|7194889||MEMS multi-directional shock sensor with multiple masses||2007-03-27||Jean et al.|
|20030058130||Remote monitoring of munition assets||2003-03-27||Kramer et al.||340/870.07|
The present disclosure relates to a data recorder for munitions and, more particularly, to a data recorder capable of withstanding in high deceleration forces during a munition impact event.
The statements in this section merely provide background information related to the present disclosure and may not constitute prior art. A method currently exists for recording acceleration and deceleration (analog) events and discrete electrical signals (digital) for various munitions. This method consists of assembling three main items. These items are the actual data recorder in the form of a processor, a power source, and an acceleration sensor or sensors. As seen in FIG. 1, all three of these components are typically electrically connected with wires.
Sometimes, the data recorder, power source, and acceleration sensor or combinations of these components are installed in a separate housing instead of “floating” inside an available cavity. In this case, the separate housing is typically filled with wax and/or glass beads or equivalent supporting media. In some cases, cabling/wires that extend outside of the test article are connected to some/all of the components for power and communication. In general, it is difficult to assemble the items discussed above due to the fact that these items are generally placed in a munition as an afterthought. Often, these assemblies are rather unsophisticated and use, for example, wooden dowels and tape have been used to assemble the battery, data recorder, and sensor together prior to placement into a warhead. Subsequent installation of the wax/glass beads, to increase the likelihood the assembly will survive, leads to significant room for error, i.e. insufficient fill leading to movement of components resulting in broken wires. Wax/glass beads are messy to work with and typically require clean up of the work area after initial installation. Disassembly of the items from the projectile is also challenging. Often wires will break during disassembly, possibly leading to component damage and, more importantly, the loss of test data stored in volatile memory.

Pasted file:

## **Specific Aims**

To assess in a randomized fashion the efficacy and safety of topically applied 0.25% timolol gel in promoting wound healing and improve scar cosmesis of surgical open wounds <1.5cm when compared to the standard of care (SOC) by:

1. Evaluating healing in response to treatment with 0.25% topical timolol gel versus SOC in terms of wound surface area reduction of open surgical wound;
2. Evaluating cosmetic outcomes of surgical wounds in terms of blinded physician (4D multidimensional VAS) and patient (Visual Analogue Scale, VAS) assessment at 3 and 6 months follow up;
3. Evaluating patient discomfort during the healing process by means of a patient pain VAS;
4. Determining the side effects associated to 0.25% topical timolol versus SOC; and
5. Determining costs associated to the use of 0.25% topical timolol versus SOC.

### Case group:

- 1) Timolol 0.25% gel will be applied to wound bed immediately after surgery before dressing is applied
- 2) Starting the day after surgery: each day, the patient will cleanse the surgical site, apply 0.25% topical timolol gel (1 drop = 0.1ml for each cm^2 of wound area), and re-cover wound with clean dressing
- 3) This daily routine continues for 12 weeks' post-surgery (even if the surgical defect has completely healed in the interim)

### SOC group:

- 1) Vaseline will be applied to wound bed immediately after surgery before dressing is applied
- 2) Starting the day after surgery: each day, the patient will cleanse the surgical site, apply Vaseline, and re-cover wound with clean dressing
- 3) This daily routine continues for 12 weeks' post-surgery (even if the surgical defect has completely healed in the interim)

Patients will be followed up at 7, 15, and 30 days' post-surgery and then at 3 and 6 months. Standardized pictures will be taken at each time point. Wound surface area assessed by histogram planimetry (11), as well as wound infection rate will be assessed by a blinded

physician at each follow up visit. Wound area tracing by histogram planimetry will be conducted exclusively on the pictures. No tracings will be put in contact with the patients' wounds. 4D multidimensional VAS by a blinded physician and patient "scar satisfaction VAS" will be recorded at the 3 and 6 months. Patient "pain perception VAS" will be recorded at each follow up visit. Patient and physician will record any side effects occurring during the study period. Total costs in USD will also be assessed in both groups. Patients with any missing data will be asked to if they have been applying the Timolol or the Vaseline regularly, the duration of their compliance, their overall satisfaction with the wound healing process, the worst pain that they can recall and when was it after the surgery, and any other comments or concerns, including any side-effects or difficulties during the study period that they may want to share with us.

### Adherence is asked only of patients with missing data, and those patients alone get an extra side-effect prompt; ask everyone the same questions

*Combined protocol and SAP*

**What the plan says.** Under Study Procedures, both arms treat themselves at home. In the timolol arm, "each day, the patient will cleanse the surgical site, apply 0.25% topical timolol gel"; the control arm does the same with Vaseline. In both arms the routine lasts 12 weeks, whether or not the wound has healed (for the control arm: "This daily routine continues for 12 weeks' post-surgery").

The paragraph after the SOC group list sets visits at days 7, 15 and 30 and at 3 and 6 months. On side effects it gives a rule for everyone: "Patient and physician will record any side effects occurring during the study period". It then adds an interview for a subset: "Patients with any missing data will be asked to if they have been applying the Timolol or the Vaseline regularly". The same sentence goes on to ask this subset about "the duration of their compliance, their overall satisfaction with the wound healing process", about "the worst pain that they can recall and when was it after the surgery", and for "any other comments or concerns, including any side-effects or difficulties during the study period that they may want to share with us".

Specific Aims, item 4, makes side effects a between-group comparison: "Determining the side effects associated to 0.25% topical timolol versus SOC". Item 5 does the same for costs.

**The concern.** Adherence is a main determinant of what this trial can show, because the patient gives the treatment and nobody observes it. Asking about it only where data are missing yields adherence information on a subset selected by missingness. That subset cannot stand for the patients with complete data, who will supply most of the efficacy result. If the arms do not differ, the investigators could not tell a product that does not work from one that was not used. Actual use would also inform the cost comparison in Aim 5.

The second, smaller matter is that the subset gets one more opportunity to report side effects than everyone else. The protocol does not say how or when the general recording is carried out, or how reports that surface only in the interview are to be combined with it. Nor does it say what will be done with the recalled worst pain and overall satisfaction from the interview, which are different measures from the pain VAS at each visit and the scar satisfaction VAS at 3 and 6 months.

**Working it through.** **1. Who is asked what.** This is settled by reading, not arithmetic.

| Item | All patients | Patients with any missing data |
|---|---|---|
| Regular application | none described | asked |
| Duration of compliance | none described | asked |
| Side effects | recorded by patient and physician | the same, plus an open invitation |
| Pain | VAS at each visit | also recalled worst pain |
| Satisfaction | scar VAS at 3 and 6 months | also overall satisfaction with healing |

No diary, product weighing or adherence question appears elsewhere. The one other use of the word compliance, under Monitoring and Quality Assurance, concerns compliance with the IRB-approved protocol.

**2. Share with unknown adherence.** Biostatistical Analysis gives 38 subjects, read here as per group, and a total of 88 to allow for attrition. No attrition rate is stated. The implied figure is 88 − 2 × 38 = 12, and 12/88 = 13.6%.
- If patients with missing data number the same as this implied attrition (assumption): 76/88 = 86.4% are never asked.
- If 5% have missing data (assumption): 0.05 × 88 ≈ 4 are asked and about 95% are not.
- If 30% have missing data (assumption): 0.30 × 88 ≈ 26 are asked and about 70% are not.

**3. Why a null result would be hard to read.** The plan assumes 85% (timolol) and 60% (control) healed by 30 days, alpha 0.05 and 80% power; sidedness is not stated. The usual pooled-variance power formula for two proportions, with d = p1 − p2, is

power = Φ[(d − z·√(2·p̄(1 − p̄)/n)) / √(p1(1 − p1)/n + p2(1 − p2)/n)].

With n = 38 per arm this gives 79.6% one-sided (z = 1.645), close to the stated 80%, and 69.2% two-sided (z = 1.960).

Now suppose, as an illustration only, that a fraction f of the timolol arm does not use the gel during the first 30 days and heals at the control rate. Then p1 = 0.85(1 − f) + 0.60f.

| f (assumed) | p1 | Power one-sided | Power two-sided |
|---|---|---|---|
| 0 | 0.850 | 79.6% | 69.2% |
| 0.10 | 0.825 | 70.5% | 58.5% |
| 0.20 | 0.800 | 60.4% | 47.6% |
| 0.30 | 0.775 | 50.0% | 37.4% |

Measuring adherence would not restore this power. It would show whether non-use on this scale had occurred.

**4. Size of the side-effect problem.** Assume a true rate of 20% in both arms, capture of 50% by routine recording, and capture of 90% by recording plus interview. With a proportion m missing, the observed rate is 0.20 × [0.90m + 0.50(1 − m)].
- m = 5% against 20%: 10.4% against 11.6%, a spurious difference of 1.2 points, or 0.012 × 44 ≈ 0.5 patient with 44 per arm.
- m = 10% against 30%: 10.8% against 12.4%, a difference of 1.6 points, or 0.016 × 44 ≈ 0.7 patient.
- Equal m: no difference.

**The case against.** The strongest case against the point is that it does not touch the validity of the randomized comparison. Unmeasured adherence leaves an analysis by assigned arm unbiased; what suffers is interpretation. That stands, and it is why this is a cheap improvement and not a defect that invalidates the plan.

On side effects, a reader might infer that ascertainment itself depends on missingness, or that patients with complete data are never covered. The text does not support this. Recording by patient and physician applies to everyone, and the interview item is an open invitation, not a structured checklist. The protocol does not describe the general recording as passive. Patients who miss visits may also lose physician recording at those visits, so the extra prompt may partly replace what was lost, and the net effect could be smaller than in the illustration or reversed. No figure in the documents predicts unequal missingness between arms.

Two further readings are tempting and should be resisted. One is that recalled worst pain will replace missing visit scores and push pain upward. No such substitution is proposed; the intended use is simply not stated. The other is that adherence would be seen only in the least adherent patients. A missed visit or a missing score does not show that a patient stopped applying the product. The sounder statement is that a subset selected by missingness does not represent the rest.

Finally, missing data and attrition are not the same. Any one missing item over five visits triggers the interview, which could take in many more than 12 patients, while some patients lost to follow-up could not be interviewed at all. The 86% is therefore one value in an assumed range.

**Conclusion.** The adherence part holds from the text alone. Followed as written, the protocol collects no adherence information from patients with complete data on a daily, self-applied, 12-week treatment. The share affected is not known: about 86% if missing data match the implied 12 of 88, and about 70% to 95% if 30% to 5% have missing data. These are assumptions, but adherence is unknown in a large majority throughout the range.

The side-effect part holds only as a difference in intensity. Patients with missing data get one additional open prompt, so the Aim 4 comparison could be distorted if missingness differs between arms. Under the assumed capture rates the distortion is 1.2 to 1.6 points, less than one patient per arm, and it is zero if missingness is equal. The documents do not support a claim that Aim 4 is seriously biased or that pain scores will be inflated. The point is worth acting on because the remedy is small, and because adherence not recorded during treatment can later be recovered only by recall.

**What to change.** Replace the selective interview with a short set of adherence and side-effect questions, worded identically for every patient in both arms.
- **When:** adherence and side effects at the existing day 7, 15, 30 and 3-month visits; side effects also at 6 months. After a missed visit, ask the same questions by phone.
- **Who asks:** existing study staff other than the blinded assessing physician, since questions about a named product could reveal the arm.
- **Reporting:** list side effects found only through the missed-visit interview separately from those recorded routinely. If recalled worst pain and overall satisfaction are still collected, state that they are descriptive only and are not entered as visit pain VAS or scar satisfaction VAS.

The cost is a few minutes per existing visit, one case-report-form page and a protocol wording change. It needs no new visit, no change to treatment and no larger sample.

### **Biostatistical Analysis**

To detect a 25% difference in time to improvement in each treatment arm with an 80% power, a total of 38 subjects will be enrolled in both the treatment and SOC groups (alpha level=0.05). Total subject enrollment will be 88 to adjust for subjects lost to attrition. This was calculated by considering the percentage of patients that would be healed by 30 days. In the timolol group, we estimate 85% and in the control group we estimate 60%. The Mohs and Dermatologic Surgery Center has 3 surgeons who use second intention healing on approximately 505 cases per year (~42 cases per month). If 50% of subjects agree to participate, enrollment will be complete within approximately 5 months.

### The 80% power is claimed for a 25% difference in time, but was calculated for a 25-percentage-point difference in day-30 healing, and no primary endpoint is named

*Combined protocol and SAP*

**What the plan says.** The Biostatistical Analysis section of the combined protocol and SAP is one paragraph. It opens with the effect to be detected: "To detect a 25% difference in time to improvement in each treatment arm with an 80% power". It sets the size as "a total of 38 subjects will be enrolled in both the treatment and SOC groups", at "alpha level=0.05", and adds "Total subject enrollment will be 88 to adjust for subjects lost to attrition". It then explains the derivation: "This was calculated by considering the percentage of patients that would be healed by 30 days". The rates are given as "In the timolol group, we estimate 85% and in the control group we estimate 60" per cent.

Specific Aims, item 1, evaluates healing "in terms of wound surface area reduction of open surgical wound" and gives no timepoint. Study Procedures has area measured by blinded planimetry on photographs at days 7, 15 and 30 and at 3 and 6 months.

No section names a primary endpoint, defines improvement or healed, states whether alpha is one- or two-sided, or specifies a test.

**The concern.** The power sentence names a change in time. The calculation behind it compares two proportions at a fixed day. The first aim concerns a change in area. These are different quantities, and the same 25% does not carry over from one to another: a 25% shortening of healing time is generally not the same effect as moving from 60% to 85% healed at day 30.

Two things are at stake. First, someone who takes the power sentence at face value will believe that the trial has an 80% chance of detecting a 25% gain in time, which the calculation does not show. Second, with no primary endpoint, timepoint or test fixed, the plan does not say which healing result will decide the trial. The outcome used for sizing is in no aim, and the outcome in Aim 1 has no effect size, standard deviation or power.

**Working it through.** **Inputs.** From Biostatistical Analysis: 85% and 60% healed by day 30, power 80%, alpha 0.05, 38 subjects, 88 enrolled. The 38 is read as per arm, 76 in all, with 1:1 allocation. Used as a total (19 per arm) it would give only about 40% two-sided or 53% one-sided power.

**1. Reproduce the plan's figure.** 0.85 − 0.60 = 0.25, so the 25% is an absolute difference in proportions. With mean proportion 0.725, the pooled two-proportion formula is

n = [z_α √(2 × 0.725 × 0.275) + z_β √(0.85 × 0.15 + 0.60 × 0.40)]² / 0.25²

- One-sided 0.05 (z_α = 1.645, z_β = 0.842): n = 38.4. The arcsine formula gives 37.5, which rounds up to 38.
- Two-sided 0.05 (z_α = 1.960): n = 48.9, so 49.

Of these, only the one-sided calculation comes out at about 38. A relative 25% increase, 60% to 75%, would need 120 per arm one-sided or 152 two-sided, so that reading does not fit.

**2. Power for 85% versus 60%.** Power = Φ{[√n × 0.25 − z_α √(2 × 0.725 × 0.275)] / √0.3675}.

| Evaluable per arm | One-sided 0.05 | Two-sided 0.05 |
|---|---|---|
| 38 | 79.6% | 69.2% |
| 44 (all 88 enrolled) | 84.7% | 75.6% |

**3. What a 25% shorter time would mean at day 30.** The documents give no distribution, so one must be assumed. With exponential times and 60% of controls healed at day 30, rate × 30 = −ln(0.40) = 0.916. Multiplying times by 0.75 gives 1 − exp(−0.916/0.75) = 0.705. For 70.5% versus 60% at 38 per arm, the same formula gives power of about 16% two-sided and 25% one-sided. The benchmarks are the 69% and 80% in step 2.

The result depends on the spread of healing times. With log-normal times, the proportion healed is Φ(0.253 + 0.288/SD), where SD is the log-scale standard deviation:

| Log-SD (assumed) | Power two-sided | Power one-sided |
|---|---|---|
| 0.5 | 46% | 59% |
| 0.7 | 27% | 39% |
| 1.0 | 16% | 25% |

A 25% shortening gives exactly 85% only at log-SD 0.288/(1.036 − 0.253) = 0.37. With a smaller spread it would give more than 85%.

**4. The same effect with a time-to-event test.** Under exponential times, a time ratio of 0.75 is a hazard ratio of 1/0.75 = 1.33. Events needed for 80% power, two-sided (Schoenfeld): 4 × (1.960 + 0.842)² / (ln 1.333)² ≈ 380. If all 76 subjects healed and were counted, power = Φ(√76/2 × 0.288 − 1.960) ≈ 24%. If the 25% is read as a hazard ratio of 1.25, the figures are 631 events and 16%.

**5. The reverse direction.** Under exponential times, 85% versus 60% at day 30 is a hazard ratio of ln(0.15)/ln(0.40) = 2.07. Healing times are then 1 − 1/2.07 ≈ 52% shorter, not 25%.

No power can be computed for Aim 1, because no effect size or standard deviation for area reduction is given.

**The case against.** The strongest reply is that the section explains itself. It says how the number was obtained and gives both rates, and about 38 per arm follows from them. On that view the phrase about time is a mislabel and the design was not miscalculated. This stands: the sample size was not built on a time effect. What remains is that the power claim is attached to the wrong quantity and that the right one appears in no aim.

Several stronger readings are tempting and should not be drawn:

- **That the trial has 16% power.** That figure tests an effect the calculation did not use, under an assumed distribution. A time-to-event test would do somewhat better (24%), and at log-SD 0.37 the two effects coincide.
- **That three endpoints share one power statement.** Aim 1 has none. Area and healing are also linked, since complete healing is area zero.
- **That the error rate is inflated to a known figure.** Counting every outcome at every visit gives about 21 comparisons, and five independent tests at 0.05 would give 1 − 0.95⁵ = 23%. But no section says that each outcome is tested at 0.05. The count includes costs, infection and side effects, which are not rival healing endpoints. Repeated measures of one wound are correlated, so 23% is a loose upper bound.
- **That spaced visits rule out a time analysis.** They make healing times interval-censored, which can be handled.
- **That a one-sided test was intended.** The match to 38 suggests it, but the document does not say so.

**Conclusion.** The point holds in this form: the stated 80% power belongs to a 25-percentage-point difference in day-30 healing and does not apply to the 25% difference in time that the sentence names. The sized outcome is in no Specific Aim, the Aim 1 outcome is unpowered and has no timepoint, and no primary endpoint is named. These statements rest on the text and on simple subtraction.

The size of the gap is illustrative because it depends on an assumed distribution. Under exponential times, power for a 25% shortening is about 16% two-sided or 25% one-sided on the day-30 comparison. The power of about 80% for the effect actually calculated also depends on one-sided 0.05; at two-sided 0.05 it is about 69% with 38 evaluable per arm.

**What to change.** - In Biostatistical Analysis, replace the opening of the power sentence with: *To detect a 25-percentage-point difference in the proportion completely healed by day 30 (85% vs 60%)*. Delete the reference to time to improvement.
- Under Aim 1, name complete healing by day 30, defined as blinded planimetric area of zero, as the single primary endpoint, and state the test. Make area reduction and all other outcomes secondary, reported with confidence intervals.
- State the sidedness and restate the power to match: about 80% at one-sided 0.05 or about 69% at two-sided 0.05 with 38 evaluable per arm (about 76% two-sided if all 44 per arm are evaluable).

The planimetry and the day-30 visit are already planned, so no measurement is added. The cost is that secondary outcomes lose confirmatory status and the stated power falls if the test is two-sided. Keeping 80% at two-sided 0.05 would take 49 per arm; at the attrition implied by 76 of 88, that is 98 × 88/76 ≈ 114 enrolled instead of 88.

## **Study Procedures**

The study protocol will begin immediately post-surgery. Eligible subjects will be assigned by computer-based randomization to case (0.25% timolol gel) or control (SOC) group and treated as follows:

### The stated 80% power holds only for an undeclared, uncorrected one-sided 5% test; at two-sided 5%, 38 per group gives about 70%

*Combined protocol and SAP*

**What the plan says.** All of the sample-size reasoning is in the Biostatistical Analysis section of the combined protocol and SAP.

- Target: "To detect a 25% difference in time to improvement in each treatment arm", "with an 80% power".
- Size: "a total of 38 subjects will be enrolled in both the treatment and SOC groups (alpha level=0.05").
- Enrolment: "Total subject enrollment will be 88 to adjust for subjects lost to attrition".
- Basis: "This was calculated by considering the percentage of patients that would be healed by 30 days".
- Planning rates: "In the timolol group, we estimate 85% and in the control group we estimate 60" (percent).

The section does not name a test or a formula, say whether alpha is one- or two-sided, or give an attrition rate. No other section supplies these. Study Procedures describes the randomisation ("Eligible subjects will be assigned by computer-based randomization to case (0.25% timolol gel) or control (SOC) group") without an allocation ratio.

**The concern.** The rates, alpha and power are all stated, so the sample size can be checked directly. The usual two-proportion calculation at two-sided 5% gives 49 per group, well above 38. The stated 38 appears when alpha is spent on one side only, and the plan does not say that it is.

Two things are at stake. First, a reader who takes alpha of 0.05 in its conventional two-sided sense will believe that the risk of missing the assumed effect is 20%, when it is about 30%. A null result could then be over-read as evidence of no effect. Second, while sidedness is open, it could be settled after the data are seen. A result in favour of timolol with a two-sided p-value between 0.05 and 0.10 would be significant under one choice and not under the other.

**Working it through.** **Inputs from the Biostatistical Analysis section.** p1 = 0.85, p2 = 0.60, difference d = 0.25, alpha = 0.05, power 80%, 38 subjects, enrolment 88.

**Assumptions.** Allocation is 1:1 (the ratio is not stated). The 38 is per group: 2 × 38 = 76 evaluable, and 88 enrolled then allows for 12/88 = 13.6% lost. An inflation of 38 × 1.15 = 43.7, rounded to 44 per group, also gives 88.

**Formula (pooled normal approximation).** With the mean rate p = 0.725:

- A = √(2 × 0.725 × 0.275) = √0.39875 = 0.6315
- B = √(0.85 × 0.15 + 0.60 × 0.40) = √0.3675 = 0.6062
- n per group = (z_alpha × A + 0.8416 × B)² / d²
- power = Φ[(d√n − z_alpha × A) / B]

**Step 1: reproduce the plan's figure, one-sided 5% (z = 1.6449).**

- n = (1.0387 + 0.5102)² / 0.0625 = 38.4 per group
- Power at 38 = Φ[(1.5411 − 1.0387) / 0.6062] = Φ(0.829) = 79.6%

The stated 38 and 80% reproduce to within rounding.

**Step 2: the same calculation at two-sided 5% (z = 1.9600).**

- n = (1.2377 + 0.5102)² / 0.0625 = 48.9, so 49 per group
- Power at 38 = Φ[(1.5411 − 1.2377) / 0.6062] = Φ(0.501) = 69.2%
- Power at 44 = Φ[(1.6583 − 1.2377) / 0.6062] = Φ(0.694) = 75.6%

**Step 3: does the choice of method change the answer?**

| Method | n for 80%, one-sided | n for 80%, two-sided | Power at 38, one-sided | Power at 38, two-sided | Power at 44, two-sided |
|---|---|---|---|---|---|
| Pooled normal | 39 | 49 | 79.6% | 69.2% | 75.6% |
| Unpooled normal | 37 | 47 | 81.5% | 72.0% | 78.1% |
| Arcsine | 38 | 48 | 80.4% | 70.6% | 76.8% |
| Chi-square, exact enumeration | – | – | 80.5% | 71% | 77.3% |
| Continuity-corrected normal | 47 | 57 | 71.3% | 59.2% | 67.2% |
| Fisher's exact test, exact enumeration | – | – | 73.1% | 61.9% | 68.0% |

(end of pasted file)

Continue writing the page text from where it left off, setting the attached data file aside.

In the prior art system discussed above, the data recorder starts to acquire and permanently store data after it has received an external signal. This signal can be caused, for example, by a circuit that is closed (or opened) after a munition is launched or impacts a surface. The circuit is typically closed (or opened) by way of an acceleration sensing switch composed of a mass, a spring and an electrical contact(s). When the acceleration becomes large enough, the mass overcomes the counteracting force from the spring thus closing (or opening) the circuit through the electrical contact(s).
Most current data recorders require power to be applied to the data recorder at all times during and after the event of interest. If power to the data recorder module is lost at any time, all the data is lost. This is due to what is known as “volatile memory” or memory that requires power to be maintained after it has been recorded. For current data recorders that use non volatile (EEPROM or flash based) memory, any loss in power during an impact event causes a complete loss of data. This occurs because the data is not actually permanently recorded onto the non-volatile memory until the end of the event. Memory write speeds prevents the “real time” recording of this data in EEPROM during an actual impact event. Additionally, current data recorders rely on only one trigger event to start the recording sequence. This means that a false/premature trigger event can lead to capturing erroneous data.